The Buyout Brigade

A decade after a punishing global recession—and amid concern that public markets’ extraordinary froth is at last beginning to subside—the space in which private equity operates seems especially roomy and comfortable. Taking full advantage is Goodmans, the renowned Toronto transactions outfit recently named “Law Firm of the Year” in Canada for Leveraged Buyouts. In the fall of 2019, Goodmans partners Neill May, John Connon, and David Matlow sat down with Best Lawyers CEO Phillip Greer to talk about what’s ahead for private equity—and why dealmakers of all stripes have more leverage, so to speak, than ever.

What does it mean to you to have Goodmans recognized by its peers as Canada’s LBO and private equity Law Firm of the Year?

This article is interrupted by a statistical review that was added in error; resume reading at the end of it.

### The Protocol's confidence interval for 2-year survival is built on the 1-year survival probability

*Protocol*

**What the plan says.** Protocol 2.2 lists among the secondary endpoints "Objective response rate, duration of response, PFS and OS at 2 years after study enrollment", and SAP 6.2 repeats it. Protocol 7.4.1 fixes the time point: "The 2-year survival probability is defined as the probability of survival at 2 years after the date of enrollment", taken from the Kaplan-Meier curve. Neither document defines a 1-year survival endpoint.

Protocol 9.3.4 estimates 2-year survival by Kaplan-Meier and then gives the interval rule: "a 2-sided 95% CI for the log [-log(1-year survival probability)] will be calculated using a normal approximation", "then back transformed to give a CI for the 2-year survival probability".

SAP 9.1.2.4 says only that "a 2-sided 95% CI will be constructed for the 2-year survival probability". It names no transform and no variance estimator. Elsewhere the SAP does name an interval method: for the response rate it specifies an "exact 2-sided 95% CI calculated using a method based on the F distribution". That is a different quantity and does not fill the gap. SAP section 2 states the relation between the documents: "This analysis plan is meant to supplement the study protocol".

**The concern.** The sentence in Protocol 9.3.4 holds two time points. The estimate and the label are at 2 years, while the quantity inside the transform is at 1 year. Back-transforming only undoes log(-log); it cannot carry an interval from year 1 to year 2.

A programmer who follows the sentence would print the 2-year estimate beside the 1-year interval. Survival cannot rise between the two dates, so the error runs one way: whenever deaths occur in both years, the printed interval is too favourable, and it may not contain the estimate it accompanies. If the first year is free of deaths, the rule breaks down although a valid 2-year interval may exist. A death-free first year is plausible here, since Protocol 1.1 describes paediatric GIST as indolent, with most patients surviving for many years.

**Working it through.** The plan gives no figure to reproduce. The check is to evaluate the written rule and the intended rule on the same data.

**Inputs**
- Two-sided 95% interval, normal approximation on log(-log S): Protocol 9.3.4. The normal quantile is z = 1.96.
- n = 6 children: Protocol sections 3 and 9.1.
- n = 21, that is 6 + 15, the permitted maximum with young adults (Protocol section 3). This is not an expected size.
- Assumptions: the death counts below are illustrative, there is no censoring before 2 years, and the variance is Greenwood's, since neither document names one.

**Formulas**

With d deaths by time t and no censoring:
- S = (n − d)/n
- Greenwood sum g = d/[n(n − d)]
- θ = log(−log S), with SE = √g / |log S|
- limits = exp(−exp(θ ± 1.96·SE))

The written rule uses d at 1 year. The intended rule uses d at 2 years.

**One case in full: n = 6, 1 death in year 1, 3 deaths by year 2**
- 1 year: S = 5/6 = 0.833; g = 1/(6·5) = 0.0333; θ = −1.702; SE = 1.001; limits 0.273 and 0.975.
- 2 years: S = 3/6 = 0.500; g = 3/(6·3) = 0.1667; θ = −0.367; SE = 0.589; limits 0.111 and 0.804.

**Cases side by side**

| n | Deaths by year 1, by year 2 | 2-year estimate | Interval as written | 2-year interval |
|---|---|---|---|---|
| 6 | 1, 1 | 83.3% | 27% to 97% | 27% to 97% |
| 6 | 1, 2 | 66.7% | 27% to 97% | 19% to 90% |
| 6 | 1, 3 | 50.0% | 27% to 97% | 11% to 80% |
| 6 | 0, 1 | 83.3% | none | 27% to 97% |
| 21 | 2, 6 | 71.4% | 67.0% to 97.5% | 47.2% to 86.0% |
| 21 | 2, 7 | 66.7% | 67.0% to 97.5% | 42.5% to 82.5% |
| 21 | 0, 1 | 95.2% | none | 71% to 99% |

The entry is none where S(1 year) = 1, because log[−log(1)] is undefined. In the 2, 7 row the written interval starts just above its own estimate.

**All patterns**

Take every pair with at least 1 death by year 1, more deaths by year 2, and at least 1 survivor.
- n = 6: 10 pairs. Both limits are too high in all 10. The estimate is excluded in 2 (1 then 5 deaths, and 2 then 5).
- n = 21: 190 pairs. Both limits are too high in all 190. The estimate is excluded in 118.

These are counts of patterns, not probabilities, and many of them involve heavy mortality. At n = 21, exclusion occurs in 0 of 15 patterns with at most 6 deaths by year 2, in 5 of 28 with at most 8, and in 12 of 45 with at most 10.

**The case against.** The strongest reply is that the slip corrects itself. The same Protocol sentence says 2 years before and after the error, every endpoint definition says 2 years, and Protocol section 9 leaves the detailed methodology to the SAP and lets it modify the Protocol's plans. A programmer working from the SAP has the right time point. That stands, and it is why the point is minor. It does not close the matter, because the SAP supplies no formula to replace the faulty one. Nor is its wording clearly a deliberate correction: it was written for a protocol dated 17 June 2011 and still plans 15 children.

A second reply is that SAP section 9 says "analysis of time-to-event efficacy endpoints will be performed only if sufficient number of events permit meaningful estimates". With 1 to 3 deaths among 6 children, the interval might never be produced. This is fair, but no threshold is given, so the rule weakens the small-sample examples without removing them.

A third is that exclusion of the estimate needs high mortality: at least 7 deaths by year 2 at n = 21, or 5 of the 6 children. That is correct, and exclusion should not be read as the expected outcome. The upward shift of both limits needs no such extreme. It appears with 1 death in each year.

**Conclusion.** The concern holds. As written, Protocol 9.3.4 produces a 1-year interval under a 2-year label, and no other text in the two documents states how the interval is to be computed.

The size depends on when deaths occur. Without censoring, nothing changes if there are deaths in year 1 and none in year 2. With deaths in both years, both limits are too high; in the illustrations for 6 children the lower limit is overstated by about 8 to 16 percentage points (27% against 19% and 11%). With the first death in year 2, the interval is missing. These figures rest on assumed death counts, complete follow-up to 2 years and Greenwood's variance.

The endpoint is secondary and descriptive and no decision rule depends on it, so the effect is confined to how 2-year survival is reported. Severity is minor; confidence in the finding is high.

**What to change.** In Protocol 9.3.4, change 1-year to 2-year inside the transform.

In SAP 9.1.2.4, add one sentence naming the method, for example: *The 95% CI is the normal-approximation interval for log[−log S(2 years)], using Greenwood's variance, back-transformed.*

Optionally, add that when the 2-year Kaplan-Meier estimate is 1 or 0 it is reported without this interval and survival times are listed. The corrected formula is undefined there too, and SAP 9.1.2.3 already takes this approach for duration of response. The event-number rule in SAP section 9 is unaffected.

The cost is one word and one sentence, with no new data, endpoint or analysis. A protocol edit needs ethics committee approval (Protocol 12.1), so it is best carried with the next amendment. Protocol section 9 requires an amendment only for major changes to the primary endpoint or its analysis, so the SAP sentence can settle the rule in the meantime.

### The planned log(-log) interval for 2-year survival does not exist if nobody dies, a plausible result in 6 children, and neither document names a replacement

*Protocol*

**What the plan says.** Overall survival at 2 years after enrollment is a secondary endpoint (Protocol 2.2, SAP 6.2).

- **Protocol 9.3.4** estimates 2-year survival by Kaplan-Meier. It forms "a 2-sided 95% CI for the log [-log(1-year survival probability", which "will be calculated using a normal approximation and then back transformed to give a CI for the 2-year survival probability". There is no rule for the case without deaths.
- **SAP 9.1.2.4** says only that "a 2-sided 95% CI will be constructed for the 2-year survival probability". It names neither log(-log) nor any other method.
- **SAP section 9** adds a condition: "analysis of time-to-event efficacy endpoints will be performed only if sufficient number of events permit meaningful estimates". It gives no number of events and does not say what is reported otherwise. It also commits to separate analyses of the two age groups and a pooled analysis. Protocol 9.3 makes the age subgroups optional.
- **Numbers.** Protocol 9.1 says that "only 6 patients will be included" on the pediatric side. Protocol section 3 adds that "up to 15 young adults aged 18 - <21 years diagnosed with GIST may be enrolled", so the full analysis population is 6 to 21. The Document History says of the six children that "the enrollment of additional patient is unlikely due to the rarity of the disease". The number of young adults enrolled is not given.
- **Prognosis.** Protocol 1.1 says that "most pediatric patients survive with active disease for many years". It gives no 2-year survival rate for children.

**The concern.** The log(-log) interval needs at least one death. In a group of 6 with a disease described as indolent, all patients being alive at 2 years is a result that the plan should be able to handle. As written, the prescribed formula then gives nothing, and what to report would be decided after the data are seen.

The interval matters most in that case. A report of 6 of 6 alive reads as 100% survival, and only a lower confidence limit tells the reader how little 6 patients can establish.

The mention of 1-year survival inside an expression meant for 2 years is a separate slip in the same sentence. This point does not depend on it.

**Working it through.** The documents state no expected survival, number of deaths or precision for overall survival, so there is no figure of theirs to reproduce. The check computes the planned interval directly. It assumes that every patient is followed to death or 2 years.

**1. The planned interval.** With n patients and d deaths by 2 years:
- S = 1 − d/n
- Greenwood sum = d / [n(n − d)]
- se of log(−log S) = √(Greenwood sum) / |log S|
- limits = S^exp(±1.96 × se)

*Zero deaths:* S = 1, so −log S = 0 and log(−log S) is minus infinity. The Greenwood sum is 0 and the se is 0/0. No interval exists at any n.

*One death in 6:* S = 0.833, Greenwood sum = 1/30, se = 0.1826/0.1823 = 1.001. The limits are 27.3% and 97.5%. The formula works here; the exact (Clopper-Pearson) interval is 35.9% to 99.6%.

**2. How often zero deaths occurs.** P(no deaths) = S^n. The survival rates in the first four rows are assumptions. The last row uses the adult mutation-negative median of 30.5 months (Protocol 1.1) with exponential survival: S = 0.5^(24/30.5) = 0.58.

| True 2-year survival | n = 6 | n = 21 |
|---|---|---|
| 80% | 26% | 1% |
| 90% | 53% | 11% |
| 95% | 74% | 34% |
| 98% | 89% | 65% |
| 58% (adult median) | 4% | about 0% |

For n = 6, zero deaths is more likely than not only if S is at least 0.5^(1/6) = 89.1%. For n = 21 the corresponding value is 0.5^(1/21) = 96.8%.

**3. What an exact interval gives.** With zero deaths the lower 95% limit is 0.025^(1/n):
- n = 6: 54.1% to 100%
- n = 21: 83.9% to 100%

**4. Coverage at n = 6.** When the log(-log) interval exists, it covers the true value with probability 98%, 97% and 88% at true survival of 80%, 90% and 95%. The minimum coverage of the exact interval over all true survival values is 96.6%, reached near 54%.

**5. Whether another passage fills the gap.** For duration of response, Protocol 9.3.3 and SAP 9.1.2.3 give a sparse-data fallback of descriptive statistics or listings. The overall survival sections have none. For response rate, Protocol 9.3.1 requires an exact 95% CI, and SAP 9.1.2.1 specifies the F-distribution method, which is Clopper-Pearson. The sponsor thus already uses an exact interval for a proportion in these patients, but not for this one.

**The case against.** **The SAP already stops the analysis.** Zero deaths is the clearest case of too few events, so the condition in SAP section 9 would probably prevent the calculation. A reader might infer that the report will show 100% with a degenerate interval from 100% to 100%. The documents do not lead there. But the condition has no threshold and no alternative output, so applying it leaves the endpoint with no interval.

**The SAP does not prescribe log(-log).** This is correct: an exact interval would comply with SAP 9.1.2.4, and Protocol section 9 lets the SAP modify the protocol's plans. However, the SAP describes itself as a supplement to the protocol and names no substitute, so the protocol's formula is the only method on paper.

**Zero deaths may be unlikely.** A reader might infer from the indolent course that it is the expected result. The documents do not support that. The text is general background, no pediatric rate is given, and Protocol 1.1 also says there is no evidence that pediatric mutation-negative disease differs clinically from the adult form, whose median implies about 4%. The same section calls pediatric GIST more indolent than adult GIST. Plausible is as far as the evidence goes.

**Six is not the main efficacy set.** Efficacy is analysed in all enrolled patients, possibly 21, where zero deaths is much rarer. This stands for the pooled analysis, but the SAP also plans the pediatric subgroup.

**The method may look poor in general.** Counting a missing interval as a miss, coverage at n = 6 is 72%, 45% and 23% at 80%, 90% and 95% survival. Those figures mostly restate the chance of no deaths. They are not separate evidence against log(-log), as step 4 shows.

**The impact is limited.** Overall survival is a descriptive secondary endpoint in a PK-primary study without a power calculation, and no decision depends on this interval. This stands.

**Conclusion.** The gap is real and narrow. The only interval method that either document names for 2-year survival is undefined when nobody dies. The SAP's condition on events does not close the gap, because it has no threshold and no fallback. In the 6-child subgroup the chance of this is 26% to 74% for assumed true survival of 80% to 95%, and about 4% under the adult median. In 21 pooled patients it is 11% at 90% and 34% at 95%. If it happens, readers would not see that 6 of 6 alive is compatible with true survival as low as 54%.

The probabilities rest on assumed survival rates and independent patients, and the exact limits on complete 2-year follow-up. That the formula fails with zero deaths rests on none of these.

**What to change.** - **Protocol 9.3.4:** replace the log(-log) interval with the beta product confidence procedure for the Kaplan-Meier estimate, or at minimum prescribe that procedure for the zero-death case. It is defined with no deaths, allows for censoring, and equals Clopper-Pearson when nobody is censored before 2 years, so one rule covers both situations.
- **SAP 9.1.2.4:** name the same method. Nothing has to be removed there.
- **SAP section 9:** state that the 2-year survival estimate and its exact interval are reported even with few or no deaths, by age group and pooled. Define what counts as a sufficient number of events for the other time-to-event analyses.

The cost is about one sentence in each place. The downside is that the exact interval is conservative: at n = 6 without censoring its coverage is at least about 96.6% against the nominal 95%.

Neill May: Obviously, it’s flattering. At Goodmans, we take a lot of pride in our history and culture. We’re not a firm that historically grew up with the pillars of the Canadian economy—the big six banks and the four insurance companies, and the massive infrastructure companies. We grew up with entrepreneurs. Because of Eddie Goodman’s and, more recently Dale Lastman’s, leadership, we have a strong entrepreneurial culture. We’re also unique in this marketplace among our peers, many of whom have multiple offices across the country or in other national jurisdictions. We are a Toronto office, and so of necessity, we play nice in the sandbox. What does it feel like to be recognized? It’s tremendously encouraging.